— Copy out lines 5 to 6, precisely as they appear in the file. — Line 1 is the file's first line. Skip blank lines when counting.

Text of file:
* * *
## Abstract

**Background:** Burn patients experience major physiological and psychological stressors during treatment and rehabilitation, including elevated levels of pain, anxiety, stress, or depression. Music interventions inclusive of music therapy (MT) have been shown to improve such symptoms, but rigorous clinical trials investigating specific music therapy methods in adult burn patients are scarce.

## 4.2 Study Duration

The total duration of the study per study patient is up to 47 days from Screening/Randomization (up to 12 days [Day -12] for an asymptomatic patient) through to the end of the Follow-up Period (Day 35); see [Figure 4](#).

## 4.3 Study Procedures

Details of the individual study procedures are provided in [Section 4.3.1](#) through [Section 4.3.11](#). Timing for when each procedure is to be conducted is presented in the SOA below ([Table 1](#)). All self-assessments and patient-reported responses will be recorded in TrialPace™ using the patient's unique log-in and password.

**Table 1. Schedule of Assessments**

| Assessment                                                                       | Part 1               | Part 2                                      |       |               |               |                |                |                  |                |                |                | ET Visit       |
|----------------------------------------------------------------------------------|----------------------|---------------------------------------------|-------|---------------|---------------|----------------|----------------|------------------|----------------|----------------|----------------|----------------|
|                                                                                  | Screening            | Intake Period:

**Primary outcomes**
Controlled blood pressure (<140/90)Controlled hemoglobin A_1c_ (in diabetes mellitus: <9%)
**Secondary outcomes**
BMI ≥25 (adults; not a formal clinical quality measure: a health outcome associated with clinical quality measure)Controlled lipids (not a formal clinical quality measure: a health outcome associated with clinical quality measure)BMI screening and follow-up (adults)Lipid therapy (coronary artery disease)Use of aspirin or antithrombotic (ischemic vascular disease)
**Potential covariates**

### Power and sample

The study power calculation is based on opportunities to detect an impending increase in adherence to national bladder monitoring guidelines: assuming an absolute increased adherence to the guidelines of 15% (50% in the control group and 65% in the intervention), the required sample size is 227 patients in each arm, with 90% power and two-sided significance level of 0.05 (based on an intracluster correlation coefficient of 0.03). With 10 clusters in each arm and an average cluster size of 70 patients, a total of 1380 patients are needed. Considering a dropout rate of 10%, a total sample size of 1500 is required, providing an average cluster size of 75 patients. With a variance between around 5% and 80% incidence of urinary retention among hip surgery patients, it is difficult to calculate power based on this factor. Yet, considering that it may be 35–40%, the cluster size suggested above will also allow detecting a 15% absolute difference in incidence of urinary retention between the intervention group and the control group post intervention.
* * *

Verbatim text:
## 4.3 Study Procedures

Details of the individual study procedures are provided in [Section 4.3.1](#) through [Section 4.3.11](#). Timing for when each procedure is to be conducted is presented in the SOA below ([Table 1](#)). All self-assessments and patient-reported responses will be recorded in TrialPace™ using the patient's unique log-in and password.